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       path_resolution - how a pathname is resolved to a file


       Some  UNIX/Linux  system calls have as parameter one or more filenames.
       A filename (or pathname) is resolved as follows.

   Step 1: start of the resolution process
       If the pathname starts with the  '/'  character,  the  starting  lookup
       directory  is  the  root  directory of the calling process.  (A process
       inherits its root directory from its parent.  Usually this will be  the
       root  directory  of  the file hierarchy.  A process may get a different
       root directory by use of the chroot(2) system call.  A process may  get
       an entirely private mount namespace in case it—or one of its ancestors—
       was started by an invocation of the clone(2) system call that  had  the
       CLONE_NEWNS flag set.)  This handles the '/' part of the pathname.

       If  the  pathname  does  not start with the '/' character, the starting
       lookup directory of the  resolution  process  is  the  current  working
       directory of the process.  (This is also inherited from the parent.  It
       can be changed by use of the chdir(2) system call.)

       Pathnames starting with a '/' character are called absolute  pathnames.
       Pathnames not starting with a '/' are called relative pathnames.

   Step 2: walk along the path
       Set  the  current  lookup  directory  to the starting lookup directory.
       Now, for each nonfinal component of the pathname, where a component  is
       a substring delimited by '/' characters, this component is looked up in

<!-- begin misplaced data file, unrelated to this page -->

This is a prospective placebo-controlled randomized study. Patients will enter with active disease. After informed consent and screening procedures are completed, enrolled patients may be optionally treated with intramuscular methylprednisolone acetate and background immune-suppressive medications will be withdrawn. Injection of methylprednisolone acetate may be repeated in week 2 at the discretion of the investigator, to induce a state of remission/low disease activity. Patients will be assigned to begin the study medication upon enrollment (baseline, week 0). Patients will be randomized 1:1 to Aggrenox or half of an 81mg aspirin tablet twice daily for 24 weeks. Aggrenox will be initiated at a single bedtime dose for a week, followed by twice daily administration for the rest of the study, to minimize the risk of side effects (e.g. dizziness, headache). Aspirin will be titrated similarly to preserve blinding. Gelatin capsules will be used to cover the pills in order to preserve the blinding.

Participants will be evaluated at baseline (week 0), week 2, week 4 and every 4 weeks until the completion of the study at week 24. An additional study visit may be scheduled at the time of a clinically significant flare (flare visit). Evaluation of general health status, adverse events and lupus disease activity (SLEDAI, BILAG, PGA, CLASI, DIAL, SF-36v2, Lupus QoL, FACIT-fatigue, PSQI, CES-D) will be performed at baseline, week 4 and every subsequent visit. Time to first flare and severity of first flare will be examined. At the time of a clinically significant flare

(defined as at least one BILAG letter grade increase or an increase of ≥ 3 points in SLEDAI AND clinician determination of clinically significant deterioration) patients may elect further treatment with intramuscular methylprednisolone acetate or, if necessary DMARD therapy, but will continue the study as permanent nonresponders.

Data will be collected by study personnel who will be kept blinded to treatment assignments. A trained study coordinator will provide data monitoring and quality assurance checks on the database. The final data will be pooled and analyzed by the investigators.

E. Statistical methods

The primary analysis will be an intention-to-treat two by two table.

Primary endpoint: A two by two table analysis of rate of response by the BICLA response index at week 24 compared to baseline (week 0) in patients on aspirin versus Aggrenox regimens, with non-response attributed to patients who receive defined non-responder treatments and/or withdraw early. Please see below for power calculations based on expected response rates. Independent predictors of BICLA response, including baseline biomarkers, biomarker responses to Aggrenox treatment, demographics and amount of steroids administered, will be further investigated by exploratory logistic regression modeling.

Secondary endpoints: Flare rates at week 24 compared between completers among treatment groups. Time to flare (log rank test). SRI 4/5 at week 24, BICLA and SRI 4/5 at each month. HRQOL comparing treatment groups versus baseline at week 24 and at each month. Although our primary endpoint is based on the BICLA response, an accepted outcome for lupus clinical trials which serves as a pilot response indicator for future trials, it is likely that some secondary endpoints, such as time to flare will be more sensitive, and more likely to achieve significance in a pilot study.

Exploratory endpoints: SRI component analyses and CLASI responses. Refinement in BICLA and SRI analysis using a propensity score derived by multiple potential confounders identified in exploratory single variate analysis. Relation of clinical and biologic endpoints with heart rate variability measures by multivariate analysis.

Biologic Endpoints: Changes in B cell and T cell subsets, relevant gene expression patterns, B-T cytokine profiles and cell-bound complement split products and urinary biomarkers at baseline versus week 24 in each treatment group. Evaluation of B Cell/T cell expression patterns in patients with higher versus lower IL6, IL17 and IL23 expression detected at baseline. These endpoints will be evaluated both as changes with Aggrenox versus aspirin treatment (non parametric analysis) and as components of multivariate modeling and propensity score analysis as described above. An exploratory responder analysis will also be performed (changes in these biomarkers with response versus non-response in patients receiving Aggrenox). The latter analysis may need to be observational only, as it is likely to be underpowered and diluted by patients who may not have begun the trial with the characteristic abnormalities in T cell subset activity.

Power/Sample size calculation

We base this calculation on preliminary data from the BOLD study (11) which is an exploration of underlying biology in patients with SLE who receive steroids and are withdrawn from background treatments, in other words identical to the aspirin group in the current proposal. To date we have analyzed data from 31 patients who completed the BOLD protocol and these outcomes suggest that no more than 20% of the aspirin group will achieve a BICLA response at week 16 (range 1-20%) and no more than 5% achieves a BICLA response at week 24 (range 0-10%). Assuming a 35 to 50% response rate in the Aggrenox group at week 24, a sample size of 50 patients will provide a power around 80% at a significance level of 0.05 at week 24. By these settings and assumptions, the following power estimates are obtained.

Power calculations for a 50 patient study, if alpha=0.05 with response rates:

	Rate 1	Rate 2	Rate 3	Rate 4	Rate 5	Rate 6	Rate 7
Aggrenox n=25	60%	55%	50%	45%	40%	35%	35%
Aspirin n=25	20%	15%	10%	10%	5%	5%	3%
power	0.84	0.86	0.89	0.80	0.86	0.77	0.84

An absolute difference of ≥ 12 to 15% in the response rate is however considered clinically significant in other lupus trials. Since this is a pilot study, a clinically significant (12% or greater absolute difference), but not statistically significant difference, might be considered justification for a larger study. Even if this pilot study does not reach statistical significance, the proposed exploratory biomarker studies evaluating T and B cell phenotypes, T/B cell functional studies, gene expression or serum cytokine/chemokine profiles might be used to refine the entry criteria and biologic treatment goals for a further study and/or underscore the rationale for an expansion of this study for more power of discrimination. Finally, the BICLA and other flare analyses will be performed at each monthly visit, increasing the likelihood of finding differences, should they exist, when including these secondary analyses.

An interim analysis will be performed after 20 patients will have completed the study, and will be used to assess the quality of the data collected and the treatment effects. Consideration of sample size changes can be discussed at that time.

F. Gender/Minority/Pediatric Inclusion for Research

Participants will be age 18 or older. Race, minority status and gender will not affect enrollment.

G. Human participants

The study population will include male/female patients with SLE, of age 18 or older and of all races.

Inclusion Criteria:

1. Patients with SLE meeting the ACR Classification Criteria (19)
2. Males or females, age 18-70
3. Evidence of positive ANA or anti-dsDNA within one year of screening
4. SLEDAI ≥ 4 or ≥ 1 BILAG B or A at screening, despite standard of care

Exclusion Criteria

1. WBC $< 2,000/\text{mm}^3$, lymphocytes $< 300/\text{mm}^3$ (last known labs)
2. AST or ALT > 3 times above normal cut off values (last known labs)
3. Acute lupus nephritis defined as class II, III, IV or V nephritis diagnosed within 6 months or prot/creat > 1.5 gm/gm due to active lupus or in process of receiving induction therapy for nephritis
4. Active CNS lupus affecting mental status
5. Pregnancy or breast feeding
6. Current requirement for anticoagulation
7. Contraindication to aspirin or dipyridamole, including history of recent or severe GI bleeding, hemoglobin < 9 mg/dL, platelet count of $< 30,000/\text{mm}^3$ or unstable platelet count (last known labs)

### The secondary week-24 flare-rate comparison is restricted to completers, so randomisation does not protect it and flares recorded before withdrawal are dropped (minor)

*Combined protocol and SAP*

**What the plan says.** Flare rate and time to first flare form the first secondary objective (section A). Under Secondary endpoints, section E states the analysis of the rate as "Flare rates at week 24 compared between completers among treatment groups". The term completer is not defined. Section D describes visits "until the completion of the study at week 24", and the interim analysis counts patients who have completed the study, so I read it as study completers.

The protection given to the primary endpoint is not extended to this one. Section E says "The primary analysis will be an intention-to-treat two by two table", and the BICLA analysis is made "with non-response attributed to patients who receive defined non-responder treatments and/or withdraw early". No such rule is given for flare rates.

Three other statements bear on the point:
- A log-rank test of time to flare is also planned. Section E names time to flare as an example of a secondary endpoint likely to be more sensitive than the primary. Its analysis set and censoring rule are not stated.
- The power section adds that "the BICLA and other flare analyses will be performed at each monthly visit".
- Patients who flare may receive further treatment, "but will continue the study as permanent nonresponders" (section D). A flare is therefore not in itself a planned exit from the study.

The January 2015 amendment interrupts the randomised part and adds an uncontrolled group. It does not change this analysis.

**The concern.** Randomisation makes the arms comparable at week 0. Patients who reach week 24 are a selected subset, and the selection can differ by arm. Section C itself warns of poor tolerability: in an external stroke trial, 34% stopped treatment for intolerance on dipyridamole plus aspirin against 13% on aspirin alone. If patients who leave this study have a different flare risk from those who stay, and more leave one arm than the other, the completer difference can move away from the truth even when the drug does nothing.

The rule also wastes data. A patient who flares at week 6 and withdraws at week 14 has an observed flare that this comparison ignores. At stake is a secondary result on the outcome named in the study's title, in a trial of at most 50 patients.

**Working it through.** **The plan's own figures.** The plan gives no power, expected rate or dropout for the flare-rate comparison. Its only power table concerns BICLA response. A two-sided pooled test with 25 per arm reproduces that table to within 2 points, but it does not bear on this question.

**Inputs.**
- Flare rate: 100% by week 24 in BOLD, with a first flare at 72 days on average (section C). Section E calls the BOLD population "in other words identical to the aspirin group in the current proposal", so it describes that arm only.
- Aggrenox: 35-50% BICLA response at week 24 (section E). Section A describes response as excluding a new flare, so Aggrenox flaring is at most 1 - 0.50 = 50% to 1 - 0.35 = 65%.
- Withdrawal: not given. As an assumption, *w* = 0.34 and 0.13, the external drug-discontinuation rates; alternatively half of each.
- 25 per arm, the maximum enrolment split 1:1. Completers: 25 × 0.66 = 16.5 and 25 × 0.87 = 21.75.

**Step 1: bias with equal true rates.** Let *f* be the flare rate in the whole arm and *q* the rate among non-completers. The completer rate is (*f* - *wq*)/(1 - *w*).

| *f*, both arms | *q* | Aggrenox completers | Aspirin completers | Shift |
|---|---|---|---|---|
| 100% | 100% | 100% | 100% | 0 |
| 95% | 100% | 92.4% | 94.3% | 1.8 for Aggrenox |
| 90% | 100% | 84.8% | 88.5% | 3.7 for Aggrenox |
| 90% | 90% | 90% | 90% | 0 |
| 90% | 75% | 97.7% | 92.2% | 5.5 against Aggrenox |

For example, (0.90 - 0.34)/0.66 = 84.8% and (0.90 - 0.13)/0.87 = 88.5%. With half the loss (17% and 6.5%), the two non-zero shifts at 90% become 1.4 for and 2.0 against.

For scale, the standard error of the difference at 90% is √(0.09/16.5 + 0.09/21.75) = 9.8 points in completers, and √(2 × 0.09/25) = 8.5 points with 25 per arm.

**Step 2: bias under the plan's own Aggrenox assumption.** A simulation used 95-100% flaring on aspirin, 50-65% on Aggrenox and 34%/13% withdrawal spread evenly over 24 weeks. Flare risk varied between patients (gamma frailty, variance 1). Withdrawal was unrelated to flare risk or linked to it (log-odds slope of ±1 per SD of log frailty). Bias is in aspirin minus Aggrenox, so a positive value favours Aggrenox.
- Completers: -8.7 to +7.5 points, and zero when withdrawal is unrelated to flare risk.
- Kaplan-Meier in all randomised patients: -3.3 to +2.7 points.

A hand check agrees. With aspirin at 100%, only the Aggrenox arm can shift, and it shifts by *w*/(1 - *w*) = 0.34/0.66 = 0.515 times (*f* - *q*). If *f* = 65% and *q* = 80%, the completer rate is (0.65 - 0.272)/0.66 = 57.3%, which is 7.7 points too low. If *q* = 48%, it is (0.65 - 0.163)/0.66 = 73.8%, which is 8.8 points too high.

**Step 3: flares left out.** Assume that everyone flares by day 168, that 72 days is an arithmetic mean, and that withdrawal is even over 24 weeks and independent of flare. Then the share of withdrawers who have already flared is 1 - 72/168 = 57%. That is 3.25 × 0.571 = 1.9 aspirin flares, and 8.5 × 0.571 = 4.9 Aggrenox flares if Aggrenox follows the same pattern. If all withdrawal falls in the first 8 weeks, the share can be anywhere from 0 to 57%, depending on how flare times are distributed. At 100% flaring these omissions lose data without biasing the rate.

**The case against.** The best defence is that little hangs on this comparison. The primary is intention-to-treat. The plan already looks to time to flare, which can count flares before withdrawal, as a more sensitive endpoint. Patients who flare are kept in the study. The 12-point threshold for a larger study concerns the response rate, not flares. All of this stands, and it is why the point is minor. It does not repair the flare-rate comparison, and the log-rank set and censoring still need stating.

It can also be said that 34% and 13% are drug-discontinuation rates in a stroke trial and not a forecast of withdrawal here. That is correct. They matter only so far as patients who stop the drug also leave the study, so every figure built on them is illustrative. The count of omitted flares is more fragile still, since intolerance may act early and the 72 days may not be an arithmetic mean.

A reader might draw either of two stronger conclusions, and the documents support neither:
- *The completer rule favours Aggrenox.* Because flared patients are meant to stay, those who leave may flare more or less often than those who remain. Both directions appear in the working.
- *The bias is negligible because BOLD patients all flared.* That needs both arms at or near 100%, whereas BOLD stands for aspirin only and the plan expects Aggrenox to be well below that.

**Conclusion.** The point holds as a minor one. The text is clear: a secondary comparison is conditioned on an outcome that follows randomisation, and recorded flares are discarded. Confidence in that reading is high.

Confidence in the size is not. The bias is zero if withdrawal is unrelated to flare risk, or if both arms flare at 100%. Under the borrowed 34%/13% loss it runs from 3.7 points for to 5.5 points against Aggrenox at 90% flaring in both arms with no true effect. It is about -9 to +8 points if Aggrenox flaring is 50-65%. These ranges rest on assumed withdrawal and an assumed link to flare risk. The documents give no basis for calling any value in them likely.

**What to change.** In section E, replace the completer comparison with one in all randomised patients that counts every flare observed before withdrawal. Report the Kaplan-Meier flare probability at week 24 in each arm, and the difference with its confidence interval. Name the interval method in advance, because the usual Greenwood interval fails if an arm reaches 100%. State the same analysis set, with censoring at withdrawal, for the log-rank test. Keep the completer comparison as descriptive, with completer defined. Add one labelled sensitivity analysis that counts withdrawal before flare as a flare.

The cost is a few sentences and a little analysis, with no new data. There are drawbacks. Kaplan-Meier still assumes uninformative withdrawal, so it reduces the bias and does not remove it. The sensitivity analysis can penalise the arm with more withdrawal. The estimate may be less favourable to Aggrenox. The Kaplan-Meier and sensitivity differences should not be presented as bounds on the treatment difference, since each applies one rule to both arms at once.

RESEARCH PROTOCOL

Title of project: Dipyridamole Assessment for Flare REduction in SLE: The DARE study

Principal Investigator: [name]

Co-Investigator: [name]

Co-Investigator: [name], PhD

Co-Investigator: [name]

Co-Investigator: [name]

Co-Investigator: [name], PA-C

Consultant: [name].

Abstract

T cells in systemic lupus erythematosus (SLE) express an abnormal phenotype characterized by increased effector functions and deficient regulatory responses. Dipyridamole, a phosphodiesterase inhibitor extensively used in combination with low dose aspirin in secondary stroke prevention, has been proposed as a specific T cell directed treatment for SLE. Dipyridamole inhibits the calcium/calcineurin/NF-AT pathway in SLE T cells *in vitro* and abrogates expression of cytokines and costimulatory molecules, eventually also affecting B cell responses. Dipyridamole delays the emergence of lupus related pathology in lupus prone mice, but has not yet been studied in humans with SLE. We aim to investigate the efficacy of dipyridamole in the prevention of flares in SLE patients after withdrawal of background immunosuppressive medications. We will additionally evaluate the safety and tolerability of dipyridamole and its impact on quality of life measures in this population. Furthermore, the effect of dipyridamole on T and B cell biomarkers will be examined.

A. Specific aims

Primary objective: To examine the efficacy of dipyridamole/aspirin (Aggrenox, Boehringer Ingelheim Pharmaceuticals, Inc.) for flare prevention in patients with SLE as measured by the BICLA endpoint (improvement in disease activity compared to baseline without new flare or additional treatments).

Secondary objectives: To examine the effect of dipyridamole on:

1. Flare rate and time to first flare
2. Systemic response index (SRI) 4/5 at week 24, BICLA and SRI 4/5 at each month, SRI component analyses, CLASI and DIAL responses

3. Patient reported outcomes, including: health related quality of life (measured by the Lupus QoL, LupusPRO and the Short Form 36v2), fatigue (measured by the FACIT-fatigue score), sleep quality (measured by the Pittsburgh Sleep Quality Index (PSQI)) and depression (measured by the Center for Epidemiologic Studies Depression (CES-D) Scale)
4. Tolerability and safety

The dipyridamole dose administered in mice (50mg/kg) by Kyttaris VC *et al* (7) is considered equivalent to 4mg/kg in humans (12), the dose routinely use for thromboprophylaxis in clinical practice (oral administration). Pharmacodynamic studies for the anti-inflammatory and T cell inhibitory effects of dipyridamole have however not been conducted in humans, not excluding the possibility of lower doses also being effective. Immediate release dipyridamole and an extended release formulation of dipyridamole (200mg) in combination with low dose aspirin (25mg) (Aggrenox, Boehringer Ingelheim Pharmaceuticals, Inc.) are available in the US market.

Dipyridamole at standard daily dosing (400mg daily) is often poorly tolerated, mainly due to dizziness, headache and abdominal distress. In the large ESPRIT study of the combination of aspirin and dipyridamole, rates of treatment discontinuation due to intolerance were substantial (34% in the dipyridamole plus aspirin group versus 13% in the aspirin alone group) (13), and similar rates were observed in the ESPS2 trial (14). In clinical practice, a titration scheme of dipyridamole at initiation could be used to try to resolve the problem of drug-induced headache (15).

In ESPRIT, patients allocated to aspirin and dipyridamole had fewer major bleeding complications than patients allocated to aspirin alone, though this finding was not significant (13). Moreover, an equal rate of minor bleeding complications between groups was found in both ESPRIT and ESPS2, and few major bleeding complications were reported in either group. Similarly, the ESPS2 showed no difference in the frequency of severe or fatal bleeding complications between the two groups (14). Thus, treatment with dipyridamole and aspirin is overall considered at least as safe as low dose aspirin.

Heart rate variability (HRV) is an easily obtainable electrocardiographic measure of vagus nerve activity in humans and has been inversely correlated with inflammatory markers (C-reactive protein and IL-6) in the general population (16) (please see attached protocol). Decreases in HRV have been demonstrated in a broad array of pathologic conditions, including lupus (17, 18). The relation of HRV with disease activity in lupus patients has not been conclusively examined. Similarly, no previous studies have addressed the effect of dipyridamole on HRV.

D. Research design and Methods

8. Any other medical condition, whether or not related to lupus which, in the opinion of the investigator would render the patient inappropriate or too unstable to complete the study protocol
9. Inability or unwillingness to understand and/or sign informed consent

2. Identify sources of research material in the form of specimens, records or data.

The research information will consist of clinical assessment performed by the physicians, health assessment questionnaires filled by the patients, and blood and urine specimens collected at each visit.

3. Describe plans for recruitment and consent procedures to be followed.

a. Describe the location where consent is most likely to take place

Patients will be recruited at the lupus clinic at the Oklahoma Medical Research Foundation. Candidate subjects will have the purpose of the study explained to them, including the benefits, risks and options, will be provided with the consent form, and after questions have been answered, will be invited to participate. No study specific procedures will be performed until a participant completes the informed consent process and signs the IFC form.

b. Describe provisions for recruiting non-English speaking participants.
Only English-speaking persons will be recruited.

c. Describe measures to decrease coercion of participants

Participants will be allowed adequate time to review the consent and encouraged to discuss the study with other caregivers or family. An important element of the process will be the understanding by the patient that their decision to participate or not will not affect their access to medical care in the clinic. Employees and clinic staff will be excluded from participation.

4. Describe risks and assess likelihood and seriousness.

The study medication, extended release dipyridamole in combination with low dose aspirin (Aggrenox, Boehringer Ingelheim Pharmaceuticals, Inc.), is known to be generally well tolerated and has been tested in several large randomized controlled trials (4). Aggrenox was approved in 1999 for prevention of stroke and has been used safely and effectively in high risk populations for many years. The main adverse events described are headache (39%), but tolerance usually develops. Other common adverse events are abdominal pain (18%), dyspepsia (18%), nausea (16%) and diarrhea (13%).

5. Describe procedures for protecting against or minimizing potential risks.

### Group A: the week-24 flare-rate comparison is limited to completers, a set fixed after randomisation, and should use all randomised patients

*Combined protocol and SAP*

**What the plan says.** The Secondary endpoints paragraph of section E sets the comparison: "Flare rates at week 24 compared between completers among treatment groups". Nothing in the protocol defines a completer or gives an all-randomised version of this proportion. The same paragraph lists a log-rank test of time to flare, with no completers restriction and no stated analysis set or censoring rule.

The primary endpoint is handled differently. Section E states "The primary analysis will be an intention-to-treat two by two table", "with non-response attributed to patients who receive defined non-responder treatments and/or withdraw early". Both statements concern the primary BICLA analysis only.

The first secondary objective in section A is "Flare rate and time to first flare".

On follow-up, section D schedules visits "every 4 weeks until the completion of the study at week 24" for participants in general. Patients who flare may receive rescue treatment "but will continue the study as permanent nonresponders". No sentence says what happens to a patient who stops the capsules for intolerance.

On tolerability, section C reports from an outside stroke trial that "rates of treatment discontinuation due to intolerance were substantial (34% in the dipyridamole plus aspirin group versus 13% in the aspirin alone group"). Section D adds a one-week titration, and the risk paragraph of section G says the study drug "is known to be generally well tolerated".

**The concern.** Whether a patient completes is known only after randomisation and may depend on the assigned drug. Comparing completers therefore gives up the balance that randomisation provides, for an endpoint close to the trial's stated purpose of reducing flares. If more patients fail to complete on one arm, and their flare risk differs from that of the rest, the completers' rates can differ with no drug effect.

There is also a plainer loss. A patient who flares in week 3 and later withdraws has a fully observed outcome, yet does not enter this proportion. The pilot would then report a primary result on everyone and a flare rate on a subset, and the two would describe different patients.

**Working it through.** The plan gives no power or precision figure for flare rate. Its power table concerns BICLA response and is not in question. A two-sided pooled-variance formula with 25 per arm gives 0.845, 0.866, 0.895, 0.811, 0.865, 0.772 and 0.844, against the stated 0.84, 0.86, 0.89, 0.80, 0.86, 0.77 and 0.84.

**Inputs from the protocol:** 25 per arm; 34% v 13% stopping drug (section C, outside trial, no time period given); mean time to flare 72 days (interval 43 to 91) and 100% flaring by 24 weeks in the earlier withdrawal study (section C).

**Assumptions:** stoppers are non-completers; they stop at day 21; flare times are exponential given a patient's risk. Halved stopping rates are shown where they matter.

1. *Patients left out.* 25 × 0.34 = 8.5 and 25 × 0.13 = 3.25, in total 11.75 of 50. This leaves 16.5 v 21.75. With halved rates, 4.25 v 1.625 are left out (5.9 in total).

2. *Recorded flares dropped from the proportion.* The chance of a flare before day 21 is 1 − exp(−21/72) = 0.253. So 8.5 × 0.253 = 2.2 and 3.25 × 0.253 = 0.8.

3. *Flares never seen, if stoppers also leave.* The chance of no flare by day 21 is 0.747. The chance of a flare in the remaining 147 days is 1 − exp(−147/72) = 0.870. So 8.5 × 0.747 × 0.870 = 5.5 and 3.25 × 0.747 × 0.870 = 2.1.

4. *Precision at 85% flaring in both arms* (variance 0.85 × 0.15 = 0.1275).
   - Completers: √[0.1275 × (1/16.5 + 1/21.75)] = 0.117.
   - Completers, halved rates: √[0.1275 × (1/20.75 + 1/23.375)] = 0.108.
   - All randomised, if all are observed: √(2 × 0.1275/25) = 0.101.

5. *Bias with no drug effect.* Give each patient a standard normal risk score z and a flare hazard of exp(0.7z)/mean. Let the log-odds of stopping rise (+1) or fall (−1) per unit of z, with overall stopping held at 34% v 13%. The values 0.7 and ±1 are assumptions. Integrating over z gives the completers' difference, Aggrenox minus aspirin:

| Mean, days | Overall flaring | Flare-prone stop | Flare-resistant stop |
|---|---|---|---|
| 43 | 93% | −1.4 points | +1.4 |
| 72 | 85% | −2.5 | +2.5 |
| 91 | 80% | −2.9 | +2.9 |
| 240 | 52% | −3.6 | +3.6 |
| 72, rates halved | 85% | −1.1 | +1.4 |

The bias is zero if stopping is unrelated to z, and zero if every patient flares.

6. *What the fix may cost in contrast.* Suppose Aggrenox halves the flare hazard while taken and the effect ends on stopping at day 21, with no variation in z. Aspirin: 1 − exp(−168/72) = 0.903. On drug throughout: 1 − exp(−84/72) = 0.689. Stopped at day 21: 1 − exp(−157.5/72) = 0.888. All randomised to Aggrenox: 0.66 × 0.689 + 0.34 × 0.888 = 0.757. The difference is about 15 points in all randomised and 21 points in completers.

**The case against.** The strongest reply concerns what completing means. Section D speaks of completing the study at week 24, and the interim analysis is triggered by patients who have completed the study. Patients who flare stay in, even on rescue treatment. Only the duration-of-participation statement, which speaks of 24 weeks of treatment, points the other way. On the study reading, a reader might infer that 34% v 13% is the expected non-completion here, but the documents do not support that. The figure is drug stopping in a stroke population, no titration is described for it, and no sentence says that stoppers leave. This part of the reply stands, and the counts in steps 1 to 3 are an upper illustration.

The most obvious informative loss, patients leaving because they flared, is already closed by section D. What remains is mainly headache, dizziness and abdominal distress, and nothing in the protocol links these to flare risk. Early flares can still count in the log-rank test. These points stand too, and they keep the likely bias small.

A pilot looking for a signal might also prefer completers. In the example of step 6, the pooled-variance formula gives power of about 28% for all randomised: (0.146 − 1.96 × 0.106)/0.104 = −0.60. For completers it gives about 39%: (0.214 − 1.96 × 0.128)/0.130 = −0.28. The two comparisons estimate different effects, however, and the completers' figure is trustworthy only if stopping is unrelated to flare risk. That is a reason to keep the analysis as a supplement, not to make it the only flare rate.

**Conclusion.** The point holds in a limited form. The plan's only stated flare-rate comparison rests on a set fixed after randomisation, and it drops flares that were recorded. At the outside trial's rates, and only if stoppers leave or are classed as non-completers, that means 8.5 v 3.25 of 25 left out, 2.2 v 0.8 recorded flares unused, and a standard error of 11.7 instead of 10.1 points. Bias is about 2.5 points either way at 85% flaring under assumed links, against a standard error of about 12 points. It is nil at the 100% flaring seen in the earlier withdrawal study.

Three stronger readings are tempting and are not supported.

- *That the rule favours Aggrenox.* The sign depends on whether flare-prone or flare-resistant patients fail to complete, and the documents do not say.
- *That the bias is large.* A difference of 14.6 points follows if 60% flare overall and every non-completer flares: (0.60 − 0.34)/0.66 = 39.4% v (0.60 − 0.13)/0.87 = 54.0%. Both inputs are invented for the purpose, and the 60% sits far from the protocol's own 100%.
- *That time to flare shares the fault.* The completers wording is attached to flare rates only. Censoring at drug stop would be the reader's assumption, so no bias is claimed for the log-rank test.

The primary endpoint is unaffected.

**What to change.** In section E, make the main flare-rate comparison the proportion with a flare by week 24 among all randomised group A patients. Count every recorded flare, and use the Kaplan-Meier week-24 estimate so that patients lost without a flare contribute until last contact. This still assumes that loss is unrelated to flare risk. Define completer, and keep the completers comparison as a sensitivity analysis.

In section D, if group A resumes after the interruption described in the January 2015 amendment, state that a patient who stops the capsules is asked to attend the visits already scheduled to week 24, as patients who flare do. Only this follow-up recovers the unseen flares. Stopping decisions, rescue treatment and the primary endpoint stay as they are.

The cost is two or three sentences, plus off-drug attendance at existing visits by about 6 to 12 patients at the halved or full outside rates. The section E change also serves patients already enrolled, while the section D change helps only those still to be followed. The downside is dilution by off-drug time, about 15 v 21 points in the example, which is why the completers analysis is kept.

the current lookup directory.

       If the process does not have search permission on  the  current  lookup
       directory, an EACCES error is returned ("Permission denied").

       If  the  component  is not found, an ENOENT error is returned ("No such
       file or directory").

       If the component is found, but is neither a directory  nor  a  symbolic
       link, an ENOTDIR error is returned ("Not a directory").

       If the component is found and is a directory, we set the current lookup
       directory to that directory, and go to the next component.

       If the component is found and is a symbolic link  (symlink),  we  first
       resolve  this  symbolic  link  (with  the  current  lookup directory as
       starting lookup directory).  Upon error, that error  is  returned.   If
       the  result  is  not a directory, an ENOTDIR error is returned.  If the
       resolution of the symlink is successful and returns a directory, we set
       the  current  lookup  directory  to  that directory, and go to the next
       component.  Note that the resolution process here can involve recursion
       if  the  prefix ('dirname') component of a pathname contains a filename
       that is a symbolic link that resolves to a directory (where the  prefix
       component  of  that  directory may contain a symbolic link, and so on).
       In order to protect the kernel against  stack  overflow,  and  also  to
       protect  against  denial  of  service,  there are limits on the maximum
       recursion depth, and on the maximum number of symbolic links  followed.
       An  ELOOP  error  is  returned  when the maximum is exceeded ("Too many
       levels of symbolic links").

       As currently implemented on Linux, the maximum number of symbolic links
       that  will  be  followed  while resolving a pathname is 40.  In kernels
       before 2.6.18, the limit on the recursion depth was 5.   Starting  with
       Linux  2.6.18,  this limit was raised to 8.  In Linux 4.2, the kernel's
       pathname-resolution  code  was  reworked  to  eliminate  the   use   of
       recursion,  so  that  the  only limit that remains is the maximum of 40
       resolutions for the entire pathname.

   Step 3: find the final entry
       The lookup of the final component of the pathname goes just  like  that
       of  all  other  components, as described in the previous step, with two
       differences: (i) the final component need not be a directory (at  least
       as  far as the path resolution process is concerned—it may have to be a
       directory, or a  nondirectory,  because  of  the  requirements  of  the
       specific  system  call), and (ii) it is not necessarily an error if the
       component is not found—maybe we are just creating it.  The  details  on